For years, Venezuelan President Hugo Chávez cast himself as President Bush's arch-nemesis, repeatedly accusing the Bush administration of plotting to overthrow the Venezuelan government and to assassinate him. This was how Chávez justified an unprecedented military buildup and his tightening alliances with Russia and Iran. So, when Chávez first announced his intention to acquire nuclear technology for civilian purposes in 2005, some skeptics initially dismissed it as braggadocio to challenge Bush--sparking fears of another ostensibly peaceful nuclear program that could one day produce weapons.
It now appears, however, that Chávez's nuclear ambitions transcend his antipathy toward the Bush administration. Bush, after all, is gone, and Chávez has tried to "reset" relations with the Obama administration. "With this same hand I greeted Bush eight years ago," he reportedly told President Obama at the Summit of the Americas in April, "I want to be your friend." But Venezuela's pursuit of nuclear power is moving forward in ways that are increasingly worrisome and possibly illegal.
After a two-day trip to Iran early this month, Chávez promised to begin sending Iran 20,000 barrels of gasoline a day to help the country skirt U.S.-led sanctions in exchange for Iranian "machinery and technology." Venezuelan and Iranian media have interpreted "technology" to mean Iranian nuclear know-how. France, which last year expressed willingness to help Venezuela develop civilian nuclear power, felt the need to caution Venezuela against nuclear cooperation with Iran, which is under international sanctions for failing to halt its uranium enrichment program.
Chávez has already begun cooperation with Russia. In November 2008, Venezuela signed a nuclear cooperation agreement with Russia whereby Atomstroyexport--the country's nuclear equipment export monopoly--would build a nuclear power reactor in Venezuela's northwestern province of Zulia. Already dubbed "Bushehr-2" by one analyst (after the reactor Russia has helped build in the Iranian city of Bushehr), a Venezuelan reactor would enable the country to diversify its energy mix and free up a portion of its oil and gas that is used to generate electricity. In August, Russian and Venezuelan officials met for the first time since signing the 2008 agreement to discuss training Venezuelan personnel in Russia on how to develop a nuclear program.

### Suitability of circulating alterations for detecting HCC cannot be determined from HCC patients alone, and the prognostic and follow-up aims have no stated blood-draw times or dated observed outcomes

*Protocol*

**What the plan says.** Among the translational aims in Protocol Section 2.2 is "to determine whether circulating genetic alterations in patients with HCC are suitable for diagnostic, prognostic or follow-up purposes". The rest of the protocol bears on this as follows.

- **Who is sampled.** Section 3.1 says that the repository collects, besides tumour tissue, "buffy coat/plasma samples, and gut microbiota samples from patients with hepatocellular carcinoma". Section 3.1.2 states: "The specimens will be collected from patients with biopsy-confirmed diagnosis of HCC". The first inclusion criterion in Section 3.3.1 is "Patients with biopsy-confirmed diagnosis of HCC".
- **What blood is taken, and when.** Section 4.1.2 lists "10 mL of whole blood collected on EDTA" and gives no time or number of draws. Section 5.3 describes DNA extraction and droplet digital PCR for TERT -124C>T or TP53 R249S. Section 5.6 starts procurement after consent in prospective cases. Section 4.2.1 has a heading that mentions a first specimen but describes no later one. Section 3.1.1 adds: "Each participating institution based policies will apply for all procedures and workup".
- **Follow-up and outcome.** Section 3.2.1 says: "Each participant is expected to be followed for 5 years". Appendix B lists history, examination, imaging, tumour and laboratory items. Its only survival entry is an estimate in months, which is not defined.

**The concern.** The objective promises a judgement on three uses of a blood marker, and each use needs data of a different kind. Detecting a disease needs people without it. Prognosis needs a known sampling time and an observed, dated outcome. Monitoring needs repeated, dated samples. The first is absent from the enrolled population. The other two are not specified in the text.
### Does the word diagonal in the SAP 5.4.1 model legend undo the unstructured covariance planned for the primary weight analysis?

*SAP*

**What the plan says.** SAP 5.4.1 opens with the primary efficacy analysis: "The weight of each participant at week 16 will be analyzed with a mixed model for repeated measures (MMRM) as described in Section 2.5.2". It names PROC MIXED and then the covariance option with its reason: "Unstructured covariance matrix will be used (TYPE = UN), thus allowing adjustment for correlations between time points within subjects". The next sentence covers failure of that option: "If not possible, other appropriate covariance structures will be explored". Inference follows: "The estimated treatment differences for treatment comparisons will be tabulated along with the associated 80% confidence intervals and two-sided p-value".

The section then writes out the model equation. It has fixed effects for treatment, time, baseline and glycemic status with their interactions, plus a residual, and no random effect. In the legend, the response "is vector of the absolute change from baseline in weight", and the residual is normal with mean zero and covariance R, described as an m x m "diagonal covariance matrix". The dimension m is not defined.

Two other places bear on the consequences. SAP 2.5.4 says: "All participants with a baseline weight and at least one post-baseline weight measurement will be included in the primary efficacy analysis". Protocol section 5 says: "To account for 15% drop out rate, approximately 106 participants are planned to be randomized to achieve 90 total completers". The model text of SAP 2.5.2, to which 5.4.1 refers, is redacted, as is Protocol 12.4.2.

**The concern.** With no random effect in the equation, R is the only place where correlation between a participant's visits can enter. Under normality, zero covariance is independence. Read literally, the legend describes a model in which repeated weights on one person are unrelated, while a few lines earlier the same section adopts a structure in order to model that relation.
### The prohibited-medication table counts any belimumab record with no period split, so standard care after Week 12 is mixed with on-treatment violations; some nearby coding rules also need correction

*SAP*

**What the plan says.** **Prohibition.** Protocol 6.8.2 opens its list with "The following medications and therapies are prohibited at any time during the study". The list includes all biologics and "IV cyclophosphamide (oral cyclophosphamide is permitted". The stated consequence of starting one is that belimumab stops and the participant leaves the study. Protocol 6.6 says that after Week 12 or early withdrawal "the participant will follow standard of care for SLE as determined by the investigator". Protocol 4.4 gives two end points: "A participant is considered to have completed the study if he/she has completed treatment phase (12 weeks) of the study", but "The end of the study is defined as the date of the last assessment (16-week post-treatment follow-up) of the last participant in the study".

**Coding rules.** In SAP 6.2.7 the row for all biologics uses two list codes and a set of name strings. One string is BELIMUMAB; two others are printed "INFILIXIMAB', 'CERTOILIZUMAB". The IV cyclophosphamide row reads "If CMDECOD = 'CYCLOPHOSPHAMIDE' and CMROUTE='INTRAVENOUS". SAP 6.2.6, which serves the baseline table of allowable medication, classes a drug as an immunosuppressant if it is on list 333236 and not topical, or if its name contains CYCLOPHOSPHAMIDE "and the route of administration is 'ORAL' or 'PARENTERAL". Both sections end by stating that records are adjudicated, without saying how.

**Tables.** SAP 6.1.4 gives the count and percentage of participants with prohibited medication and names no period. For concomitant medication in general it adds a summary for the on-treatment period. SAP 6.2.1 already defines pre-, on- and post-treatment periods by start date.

Venezuela is also exploring its indigenous uranium deposits--some fear for export to Iran, which has limited known recoverable uranium reserves to sustain its own nuclear program. Jorge Asuaje Castillo, a member of the French Nuclear Energy Society, which in the 1980s conducted the only known study for installing a nuclear power plant in Venezuela under the auspices of the International Atomic Energy Agency (IAEA), believes Venezuela is rich in high-grade uranium. This year, the IAEA's Technical Cooperation Program agreed to work with Venezuela to estimate available uranium resources and to develop the skills needed to manage a nuclear program. And the Russian-Venezuelan nuclear cooperation agreement provides for geological exploration and possibly uranium extraction. Israel has accused Venezuela of supplying Iran with uranium--allegations that Chávez dismisses--and although there is little evidence to support such charges now, the two states have developed an unsavory relationship.
Although reports of Iran's push into Latin America may have been overstated in some instances, Venezuela has genuinely intensified links with Tehran since the beginning of this decade, simultaneously defending Iran's nuclear program while promoting its own nuclear ambitions. Under Chávez, Venezuela has closely collaborated with Iran on everything from energy and military projects to agriculture and education. In 2007, Iranian Foreign Minister Manouchehr Mottaki estimated that the two countries had agreements valued at up to $17 billion--$2.5 billion in the form of memoranda of understanding, $8.3 billion under negotiation, and $7 billion worth of projects waiting to be signed.
Some of this cooperation is decidedly suspicious. The Iran-Venezuela Joint Bank, based in Tehran, was opened in April 2009 with an initial capital base of $200 million. That money is managed by the Export Development Bank of Iran, which the U.S. Treasury Department has designated a "proliferator" for providing or attempting to provide financial services to entities that advance Iran's nuclear program. It is but one of many examples of covert "sanctions-busting" financial schemes implemented by Venezuela and Iran, as New York District Attorney Robert Morgenthau pointed out in The Wall Street Journal. Indeed, any assistance to Iran's nuclear program would violate UN Security Council Resolution 1737, which bans all states from supplying Iran any "items, materials, equipment, goods and technology" that could abet its enrichment activities.
Unfortunately, it is difficult to obtain a clearer picture of the scope and extent of Venezuela's nuclear activities. Although Venezuela is a member of the Nuclear Non-Proliferation Treaty and has signed a safeguards agreement with the IAEA, Chávez has refused to sign the Additional Protocol, which would give the agency broader inspection powers and obligate Venezuela to provide "the location, operational status and the estimated annual production capacity of uranium mines." If Chávez is serious about developing a civilian nuclear power program, he should affirm his commitment to nonproliferation by implementing the IAEA's Additional Protocol and clarify his dealings with Iran. Otherwise, it won't matter if he wants to be Obama's friend--the United States will consider him a rogue.
Nima Gerami is a research assistant in the Nonproliferation Program at the Carnegie Endowment for International Peace and editor of Carnegie's Proliferation News.